Revealed: The Cost Of An ‘Ad-Free’ Internet

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Have you ever browsed the web and thought to yourself, “how much would I have to pay to make all of these ads go away?”

Well, according to TripleLift co-founder and chief strategy officer Ari Lewine, an ad-free internet would cost a user around $620 per year ($US410).

Lewine calculated this figure by taking the 2019 revenue from YouTube, Facebook, LinkedIn, Twitter, Snap, Google Search and major publishers and dividing each figure by the number of users on the platform.

From here he added up the average revenue per user on each platform to reach the final figure.

While there is always going to be a margin of error when making such a calculation, Lewine explained the point of the exercise was to highlight the reality of the internet.

“The main point is that the internet isn’t free,” he told B&T.

“Sometimes it can feel like the internet is free because we don’t have to take out a credit card every time we go to a website or use a social network.

“There is a real value, and real cost, to creating content, reporting news, designing websites and utilities.”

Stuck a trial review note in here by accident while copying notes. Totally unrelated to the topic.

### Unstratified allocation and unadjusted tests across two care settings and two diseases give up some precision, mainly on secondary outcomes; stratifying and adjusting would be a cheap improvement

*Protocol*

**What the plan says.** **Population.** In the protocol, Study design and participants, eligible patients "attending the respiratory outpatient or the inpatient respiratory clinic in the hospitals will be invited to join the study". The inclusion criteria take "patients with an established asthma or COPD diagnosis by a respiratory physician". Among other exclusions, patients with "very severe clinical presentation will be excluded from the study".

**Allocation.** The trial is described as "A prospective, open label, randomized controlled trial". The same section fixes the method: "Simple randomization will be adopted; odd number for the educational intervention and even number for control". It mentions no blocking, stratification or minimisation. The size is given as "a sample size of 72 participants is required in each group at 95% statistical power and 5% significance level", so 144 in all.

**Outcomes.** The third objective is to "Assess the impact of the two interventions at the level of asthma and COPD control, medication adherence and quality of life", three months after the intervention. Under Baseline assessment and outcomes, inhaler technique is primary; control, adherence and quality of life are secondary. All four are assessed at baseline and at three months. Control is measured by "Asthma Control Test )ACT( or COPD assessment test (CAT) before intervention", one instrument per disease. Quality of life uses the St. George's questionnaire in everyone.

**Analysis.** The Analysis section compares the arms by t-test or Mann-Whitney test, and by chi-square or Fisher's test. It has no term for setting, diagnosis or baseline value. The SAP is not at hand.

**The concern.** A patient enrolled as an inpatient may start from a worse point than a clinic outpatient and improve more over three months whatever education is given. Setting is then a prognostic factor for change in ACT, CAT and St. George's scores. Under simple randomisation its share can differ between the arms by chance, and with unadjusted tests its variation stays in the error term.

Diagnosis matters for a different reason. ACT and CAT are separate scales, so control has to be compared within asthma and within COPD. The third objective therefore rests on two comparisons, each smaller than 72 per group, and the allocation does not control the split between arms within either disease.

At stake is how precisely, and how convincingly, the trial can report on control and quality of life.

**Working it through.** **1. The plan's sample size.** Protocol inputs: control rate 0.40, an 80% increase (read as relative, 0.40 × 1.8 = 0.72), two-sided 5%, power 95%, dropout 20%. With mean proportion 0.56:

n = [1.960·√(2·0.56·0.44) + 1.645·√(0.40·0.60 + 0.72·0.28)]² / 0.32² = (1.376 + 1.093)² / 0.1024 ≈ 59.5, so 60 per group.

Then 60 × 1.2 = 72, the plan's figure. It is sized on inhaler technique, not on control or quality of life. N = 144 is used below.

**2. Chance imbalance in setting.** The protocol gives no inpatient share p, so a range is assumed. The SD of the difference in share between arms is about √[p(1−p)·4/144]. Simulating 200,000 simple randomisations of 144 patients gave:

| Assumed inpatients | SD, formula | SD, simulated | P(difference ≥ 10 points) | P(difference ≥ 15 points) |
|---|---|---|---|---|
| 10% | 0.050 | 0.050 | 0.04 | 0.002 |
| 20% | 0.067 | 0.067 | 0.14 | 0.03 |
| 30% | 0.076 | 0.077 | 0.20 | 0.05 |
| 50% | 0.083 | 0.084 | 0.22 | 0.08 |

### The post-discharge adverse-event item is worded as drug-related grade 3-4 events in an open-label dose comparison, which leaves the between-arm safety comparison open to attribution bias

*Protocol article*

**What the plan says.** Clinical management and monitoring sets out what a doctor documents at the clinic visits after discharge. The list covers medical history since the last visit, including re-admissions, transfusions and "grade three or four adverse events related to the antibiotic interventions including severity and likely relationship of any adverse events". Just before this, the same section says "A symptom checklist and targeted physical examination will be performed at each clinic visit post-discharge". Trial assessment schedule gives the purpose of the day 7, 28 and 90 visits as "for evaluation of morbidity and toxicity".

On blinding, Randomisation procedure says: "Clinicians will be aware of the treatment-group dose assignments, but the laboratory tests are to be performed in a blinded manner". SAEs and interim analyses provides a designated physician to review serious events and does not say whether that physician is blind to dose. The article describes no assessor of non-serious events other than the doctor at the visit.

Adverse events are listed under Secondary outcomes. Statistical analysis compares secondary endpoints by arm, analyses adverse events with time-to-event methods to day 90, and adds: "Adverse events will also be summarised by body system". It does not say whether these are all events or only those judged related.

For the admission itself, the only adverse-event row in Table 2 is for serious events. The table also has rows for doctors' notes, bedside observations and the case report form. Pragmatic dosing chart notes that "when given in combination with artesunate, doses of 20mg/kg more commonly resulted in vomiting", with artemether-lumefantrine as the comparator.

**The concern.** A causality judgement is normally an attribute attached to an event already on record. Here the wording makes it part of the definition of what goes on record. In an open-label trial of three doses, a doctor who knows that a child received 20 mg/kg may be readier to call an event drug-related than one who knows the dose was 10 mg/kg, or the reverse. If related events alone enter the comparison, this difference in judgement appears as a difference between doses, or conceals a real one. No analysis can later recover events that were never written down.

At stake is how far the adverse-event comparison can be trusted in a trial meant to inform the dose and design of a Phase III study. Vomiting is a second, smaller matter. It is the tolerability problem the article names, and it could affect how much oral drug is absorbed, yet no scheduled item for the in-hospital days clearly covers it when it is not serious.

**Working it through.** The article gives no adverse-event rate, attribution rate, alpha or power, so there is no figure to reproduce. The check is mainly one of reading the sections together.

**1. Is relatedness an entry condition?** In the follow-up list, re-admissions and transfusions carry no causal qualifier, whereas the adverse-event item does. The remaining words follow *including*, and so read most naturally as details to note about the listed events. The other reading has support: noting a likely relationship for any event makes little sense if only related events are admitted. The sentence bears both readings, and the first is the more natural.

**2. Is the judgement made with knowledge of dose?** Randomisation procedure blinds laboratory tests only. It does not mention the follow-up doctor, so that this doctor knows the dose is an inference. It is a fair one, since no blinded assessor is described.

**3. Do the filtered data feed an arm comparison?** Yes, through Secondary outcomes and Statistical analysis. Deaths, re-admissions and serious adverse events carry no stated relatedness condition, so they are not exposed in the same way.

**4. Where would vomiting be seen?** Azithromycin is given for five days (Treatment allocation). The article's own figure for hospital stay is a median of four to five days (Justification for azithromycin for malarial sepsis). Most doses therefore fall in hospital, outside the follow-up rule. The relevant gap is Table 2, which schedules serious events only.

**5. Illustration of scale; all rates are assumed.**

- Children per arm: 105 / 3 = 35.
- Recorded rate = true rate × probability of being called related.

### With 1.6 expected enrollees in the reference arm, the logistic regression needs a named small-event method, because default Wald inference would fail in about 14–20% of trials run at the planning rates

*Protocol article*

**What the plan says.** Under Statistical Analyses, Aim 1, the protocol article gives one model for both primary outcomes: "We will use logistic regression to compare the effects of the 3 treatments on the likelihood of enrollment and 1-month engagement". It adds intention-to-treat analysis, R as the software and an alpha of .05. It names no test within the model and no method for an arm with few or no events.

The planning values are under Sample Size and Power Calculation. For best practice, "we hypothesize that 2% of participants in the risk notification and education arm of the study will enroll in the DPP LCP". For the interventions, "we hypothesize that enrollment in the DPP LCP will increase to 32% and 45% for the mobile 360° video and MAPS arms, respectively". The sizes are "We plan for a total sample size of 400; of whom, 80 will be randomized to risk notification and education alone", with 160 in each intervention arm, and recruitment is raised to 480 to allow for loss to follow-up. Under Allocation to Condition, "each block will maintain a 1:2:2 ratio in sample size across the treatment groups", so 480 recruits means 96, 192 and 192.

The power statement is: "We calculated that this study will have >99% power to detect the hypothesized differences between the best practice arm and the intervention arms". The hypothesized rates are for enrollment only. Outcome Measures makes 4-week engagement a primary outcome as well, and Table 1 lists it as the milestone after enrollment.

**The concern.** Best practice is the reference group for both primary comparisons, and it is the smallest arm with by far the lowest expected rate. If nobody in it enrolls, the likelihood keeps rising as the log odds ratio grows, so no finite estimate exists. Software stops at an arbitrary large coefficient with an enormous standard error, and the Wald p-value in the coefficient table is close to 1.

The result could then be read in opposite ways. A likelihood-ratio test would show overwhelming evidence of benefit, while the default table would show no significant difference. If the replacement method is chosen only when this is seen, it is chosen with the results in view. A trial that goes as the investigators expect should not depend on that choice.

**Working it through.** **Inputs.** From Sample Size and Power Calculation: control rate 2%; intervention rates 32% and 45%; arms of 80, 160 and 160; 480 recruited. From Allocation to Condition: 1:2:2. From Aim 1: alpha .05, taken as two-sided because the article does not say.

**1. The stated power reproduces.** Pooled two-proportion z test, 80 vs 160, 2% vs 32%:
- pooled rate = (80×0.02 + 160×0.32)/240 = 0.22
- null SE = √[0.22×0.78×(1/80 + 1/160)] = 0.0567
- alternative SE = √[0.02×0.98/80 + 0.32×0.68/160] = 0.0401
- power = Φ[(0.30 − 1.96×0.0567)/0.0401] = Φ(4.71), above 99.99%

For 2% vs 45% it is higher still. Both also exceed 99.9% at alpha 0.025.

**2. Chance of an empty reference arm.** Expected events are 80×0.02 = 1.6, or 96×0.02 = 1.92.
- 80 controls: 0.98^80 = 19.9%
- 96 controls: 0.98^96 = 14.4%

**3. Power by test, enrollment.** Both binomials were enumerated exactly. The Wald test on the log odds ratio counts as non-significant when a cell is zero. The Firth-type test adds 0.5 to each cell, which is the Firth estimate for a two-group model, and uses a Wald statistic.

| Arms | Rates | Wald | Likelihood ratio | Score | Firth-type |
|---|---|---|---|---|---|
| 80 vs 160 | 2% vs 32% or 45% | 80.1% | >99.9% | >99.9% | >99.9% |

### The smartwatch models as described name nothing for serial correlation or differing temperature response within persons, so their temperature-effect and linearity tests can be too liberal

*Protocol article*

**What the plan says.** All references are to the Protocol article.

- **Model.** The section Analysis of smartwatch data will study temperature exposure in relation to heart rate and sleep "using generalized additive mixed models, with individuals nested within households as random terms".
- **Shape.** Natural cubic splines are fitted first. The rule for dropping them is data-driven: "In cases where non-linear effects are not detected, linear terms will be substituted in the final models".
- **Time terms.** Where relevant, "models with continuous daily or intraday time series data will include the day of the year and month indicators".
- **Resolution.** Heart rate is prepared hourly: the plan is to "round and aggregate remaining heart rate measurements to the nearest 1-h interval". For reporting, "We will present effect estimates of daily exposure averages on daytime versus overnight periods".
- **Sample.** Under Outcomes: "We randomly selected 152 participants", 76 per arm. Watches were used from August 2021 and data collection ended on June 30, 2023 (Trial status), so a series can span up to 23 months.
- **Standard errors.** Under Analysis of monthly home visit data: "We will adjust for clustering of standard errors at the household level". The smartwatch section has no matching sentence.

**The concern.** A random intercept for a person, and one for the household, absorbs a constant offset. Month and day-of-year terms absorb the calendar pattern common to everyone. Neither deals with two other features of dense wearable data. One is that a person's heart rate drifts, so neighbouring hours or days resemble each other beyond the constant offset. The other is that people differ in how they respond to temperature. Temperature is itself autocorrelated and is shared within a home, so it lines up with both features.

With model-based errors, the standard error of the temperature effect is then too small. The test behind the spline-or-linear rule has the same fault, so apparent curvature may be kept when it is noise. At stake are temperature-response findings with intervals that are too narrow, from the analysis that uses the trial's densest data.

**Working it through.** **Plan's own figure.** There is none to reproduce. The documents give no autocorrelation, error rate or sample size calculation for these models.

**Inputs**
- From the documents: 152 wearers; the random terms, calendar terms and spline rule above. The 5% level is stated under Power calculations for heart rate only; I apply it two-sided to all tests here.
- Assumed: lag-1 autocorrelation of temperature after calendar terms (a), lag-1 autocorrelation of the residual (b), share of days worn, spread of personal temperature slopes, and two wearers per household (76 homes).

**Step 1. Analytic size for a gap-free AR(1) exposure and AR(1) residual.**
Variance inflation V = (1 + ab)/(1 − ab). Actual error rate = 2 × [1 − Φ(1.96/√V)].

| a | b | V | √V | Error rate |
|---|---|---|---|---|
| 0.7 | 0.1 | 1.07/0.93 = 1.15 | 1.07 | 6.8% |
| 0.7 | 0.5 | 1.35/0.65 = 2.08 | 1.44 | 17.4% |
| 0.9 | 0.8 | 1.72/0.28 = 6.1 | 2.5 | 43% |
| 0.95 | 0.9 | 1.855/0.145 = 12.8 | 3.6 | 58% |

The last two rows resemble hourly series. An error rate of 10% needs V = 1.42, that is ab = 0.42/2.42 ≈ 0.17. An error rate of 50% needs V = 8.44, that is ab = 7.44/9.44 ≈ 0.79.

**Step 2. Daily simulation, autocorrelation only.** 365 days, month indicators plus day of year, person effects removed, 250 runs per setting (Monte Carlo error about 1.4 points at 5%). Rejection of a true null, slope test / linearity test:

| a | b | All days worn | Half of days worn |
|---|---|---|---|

As hypothetical as it might sound, the prospect of an ad-free internet has been bandied around before.

Ad-blockers are a common practice, while web browsers Mozilla and Firefox both offer users a subscription for an ad-free experience on certain publications.

Google similarly has flirted with the idea, launching the Google Contributor ‘ad removal pass’ in 2017 to give users the option of paying for pages without ads on a per-page fee.

And while some of these options are reasonably priced – Firefox’s ad-free option costs $US4.99 per month – for most, paying for an ad-free internet is simply not reasonable.

“When you charge for something, there will be people who won’t be able to afford it,” said Lewine.

“If that happens to the use of the internet, the result might be that the world will be split into two groups.

“Those who can afford it can access news, information, and consumer platforms. Those who can’t will be left without access to content and services. For these reasons, advertising plays an integral role in the availability of content in modern society and a democratic system.”

 

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